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University of Bath researchers seeking commercial partners for patented air purifier

Researchers at the University of Bath have patented a new form of high-performance air purifier that promises zero harmful waste.

The purifier uses FOAM3R filter technology which the team describe as a highly adaptable disruptor technology for microbial, CO2 and volatile organic compound (VOC) odour removal.

Prof. Semali Perera led development of the FOAM3R foam and a new air purifier design

FOAM3R can be used to produce multi-functional foam structures for a wide range of applications such as aircraft cabins, in-car air filters, ship and boat cabins, residential heating, ventilation and air-conditioning, home air purifiers and respirator and breathing apparatus.

The innovative foam comprises of high temperature polymer and active media such as selective adsorbents to capture contaminants and antibacterial agents to combat microbes. It is mouldable and lightweight, energy-efficient and anti-bacterial, and the addition of active metals into the structure makes it 99.999% efficient in removing common bacteria and viruses.

It also boasts a tailorable composition that allows for targeted capture of a wide range of small to large VOCs – some of which are responsible for unpleasant smells, while others can be harmful to human health – and high-performance removal of CO2.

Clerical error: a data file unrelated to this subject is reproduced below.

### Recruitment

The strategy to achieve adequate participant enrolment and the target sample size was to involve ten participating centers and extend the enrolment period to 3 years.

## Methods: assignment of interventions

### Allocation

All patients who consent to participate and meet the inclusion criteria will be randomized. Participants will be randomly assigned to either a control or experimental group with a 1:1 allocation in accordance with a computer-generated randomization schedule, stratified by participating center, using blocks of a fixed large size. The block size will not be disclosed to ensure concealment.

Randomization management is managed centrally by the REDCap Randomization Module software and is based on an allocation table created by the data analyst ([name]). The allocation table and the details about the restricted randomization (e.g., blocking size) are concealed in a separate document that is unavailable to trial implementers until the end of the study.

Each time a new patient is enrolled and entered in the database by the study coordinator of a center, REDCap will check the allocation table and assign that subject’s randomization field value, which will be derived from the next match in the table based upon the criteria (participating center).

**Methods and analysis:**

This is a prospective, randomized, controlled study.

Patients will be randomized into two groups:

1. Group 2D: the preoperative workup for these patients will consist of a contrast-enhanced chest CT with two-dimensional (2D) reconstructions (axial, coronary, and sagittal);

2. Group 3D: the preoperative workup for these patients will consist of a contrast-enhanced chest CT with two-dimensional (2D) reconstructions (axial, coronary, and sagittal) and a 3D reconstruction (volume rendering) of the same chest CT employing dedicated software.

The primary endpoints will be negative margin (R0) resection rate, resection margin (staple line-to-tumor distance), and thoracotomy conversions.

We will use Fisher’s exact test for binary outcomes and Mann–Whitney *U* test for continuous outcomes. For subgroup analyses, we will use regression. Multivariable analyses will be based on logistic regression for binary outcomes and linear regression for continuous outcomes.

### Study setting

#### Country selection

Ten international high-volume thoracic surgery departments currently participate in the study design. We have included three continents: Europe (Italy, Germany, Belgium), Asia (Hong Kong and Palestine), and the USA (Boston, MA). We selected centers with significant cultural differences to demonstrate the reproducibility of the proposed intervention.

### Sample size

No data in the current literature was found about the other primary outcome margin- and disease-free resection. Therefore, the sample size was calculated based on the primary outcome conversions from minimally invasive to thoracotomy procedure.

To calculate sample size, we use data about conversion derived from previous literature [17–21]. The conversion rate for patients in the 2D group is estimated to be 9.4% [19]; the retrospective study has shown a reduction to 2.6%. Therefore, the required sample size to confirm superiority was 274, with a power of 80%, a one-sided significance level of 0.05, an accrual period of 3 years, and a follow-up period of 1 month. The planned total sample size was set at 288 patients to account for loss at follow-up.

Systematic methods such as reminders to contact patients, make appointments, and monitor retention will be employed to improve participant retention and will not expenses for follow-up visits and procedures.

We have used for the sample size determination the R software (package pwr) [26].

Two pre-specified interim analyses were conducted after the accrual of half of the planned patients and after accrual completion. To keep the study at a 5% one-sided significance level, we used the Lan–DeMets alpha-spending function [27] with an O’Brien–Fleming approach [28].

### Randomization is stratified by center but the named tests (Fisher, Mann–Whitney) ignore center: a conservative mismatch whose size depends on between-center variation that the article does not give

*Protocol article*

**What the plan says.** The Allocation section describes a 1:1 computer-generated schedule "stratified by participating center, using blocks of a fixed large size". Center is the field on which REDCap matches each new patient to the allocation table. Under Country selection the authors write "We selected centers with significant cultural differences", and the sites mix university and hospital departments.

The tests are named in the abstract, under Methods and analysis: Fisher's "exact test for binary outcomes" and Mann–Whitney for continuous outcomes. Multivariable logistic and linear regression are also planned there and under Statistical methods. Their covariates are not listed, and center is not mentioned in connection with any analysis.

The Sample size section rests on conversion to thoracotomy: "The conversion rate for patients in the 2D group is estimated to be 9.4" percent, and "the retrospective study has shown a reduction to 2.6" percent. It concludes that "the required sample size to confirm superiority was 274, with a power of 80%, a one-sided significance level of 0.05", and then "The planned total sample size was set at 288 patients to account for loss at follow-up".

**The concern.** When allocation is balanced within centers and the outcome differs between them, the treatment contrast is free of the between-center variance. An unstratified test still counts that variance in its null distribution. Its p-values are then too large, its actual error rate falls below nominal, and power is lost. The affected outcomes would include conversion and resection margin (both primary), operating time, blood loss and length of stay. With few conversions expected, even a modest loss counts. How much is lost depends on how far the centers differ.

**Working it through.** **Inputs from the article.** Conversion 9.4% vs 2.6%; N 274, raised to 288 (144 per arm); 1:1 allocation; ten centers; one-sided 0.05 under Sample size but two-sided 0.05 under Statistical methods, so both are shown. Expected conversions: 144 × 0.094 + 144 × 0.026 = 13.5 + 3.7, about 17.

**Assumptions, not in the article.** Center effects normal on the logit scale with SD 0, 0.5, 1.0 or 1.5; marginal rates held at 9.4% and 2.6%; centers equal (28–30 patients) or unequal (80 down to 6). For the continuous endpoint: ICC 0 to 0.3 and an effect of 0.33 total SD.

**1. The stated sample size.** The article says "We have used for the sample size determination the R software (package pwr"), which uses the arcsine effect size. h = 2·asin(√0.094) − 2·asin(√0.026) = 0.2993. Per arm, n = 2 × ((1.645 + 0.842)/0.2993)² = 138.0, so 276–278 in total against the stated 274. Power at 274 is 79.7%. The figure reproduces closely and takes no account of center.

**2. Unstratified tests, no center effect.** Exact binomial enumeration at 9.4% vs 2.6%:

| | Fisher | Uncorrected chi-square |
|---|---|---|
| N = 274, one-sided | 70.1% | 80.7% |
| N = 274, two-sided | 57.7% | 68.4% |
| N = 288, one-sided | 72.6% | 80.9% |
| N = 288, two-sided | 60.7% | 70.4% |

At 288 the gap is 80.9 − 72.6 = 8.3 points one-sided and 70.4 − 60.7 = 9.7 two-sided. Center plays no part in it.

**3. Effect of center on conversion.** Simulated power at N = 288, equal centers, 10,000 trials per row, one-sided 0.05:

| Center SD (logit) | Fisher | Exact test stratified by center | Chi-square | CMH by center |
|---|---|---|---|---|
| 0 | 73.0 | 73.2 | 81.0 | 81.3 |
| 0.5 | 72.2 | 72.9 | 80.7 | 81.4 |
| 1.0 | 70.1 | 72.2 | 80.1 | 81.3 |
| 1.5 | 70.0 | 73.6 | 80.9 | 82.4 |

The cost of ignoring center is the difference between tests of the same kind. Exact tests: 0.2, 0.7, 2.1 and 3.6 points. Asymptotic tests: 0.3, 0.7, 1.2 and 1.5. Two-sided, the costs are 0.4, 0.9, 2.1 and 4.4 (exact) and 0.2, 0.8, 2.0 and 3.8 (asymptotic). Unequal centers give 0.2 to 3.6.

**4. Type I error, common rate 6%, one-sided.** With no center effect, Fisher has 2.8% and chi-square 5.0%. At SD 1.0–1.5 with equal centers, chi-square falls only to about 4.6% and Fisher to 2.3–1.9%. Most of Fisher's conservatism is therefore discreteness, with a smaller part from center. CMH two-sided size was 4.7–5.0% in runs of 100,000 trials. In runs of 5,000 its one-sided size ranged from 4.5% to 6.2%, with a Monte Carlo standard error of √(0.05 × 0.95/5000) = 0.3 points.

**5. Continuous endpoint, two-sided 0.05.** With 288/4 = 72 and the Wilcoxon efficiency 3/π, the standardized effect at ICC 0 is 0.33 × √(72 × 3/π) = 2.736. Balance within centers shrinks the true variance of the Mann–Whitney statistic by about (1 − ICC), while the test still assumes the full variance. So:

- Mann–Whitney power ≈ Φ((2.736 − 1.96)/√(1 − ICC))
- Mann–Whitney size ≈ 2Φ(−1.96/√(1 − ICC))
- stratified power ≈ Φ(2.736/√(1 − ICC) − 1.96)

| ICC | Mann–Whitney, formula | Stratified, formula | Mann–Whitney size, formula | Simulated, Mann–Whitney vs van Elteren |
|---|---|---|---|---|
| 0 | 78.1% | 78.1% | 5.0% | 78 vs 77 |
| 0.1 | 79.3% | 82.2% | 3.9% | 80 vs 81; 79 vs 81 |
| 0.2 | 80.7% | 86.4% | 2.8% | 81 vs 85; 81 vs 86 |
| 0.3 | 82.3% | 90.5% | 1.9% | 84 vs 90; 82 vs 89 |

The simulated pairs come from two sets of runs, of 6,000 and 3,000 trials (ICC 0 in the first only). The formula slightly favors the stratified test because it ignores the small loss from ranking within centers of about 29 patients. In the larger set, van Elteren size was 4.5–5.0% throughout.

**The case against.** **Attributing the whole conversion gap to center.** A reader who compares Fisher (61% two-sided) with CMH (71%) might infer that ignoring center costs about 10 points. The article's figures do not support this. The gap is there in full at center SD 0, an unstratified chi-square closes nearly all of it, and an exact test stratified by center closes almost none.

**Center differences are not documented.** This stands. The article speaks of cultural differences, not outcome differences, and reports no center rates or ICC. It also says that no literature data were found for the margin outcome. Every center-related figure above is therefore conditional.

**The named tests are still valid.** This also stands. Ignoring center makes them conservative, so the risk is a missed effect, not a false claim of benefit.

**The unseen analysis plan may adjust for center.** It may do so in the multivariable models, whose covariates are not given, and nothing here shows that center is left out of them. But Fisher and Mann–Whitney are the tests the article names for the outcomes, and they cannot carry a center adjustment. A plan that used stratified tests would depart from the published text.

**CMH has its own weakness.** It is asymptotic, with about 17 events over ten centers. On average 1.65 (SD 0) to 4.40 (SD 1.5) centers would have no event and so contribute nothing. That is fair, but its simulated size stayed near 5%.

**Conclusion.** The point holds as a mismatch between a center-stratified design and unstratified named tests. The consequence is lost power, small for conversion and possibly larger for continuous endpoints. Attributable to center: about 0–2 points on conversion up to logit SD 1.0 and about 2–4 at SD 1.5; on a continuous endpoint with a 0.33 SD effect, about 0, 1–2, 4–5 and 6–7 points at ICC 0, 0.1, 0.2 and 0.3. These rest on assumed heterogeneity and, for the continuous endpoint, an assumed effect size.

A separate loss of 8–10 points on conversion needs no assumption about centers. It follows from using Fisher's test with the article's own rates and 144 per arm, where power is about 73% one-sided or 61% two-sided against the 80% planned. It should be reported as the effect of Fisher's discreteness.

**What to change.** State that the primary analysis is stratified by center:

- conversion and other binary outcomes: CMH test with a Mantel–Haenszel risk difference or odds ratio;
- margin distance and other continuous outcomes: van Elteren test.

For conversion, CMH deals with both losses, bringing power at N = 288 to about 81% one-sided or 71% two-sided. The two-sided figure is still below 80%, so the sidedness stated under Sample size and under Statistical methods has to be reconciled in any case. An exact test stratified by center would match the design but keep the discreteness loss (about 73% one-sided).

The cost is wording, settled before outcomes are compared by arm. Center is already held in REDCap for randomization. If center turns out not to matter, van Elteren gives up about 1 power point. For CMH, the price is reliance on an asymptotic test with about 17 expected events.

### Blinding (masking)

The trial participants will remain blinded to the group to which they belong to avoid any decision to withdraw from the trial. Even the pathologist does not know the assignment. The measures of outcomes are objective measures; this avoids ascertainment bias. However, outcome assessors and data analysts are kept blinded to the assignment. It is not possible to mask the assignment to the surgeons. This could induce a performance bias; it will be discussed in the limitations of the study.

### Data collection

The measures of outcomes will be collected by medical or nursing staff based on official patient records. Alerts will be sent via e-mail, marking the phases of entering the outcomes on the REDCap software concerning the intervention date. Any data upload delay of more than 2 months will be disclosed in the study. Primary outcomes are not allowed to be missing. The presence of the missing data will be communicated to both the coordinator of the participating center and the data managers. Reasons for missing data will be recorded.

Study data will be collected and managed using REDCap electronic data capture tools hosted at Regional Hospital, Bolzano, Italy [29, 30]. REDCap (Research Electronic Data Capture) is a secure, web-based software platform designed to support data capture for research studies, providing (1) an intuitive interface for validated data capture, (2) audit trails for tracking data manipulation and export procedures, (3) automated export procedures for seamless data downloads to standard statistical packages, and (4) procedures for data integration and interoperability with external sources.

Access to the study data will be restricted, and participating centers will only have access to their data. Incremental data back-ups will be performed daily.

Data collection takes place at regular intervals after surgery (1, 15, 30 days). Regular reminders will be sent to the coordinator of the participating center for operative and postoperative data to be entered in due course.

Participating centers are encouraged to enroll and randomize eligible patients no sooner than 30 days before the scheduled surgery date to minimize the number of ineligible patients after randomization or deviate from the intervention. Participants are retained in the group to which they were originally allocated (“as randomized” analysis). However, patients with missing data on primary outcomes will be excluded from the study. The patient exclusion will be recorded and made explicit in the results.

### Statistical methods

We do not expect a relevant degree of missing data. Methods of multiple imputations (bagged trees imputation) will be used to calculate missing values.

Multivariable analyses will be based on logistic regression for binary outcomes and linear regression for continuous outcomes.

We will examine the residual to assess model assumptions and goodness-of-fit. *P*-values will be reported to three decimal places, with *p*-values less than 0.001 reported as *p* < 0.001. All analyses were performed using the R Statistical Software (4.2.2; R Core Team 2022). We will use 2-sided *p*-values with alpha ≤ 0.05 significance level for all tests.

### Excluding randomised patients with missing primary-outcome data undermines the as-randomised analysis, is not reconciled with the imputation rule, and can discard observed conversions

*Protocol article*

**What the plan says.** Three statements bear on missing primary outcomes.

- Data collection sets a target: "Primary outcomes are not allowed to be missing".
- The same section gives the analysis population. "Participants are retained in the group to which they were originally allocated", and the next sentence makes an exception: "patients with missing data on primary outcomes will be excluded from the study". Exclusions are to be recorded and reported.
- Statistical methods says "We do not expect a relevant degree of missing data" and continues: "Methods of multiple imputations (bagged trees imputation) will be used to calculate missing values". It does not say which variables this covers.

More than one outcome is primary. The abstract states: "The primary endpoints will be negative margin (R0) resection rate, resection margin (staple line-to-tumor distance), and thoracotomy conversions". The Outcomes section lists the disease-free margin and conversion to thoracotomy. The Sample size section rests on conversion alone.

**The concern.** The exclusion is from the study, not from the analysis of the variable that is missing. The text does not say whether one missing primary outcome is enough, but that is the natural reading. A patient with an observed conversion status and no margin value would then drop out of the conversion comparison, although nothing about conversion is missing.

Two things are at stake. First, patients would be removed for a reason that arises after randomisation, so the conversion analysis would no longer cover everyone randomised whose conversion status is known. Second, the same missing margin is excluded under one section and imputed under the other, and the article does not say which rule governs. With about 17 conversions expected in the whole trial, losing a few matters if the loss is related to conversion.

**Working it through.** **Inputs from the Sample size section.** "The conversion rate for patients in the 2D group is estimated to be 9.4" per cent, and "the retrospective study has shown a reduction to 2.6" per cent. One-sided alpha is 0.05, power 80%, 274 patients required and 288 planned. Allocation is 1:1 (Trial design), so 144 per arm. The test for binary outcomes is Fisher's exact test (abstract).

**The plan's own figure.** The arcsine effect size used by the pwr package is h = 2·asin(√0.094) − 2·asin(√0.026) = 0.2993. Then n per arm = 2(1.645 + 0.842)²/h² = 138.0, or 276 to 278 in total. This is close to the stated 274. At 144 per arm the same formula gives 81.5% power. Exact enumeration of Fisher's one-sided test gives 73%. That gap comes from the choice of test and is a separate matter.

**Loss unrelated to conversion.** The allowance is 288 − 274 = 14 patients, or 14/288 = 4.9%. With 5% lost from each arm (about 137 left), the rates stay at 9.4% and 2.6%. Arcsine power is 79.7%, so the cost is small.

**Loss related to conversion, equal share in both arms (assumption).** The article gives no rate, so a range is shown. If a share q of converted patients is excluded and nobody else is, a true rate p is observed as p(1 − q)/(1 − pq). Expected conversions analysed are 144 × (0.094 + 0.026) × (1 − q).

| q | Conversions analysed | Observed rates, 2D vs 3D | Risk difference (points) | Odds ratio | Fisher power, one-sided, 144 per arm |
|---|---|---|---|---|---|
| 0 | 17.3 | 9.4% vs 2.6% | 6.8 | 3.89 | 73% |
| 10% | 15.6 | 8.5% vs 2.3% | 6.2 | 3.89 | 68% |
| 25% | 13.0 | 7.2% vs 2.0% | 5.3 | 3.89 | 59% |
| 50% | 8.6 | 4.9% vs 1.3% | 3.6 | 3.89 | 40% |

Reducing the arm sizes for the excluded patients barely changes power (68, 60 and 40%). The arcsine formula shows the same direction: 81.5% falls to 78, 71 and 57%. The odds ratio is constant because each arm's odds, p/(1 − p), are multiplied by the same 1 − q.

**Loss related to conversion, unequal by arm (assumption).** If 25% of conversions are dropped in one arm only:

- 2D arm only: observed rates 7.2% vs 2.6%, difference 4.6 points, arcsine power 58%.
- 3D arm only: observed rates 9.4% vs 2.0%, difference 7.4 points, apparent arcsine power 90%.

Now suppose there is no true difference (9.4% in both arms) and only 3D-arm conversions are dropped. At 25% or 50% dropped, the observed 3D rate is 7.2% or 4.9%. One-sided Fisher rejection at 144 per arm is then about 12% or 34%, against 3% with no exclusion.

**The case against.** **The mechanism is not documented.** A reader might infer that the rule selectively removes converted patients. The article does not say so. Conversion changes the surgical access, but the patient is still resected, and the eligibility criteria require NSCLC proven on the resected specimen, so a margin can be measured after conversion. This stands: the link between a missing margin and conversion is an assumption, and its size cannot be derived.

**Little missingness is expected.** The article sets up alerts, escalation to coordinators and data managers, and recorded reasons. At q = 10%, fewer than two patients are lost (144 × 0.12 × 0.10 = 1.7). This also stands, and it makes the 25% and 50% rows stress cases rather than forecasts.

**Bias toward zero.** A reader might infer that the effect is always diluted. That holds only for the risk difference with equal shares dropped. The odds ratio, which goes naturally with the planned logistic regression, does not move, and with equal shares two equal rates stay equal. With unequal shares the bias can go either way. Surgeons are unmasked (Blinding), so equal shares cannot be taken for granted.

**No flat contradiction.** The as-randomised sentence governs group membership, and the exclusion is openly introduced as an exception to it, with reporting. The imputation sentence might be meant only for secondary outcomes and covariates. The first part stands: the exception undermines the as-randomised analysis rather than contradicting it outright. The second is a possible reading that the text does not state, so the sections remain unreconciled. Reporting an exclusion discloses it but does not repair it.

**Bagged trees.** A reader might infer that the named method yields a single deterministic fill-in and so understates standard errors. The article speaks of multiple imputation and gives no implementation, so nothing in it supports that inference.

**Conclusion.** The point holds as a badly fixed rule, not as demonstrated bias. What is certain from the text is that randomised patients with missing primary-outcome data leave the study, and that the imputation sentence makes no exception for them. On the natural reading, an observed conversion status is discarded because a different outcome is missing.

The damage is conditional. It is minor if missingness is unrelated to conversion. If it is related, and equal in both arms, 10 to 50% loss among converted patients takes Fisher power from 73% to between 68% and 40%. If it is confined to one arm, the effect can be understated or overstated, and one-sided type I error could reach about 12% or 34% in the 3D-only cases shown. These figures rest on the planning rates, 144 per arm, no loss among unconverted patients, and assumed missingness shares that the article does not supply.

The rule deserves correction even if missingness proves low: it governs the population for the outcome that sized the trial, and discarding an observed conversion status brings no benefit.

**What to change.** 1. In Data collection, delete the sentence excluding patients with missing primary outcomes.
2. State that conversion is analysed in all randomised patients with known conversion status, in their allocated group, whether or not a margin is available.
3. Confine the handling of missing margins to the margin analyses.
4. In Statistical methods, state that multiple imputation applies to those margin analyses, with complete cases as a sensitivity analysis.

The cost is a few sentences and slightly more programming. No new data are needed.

The home air purifier design, currently in the prototype stage, features two cylindrical columns of the FOAM3R material. During operation, one column is used to purify the air, while the other ‘regenerates’ for reuse through heating, restoring the foam’s sorbent properties.

The process also removes collected pollutants and dead microbial debris captured in the air through heating, and recovers volatile components through cooling and condensation, which are collected as a liquid that is safe to pour away .

FOAM3R is created in a simple one-step manufacturing process and can be shaped into a variety of form factors. It can also be retro-fitted into existing technology and is more energy efficient than comparable carbon-granule based air purification systems.

Professor Semali Perera, from Bath’s Department of Chemical Engineering, says the air purifier design and FOAM3R technology could present a breakthrough in air purification. She adds: ‘We have created a highly efficient design, with none of the disposable cartridges or waste that we see in many commercial air purifiers, so there are several benefits to what we’ve created.

‘Our next step is to engage potential commercial partners with the requisite expertise to bring our invention to the market.’ The development team includes Prof Perera, Professor John Chew, Professor Barry Crittenden, Dr Ramya G

The University of Bath research team is seeking partnerships to help develop the technology. Interested parties can contact Irene Henning, Technology Transfer Manager, at ih468@bath.ac.uk.

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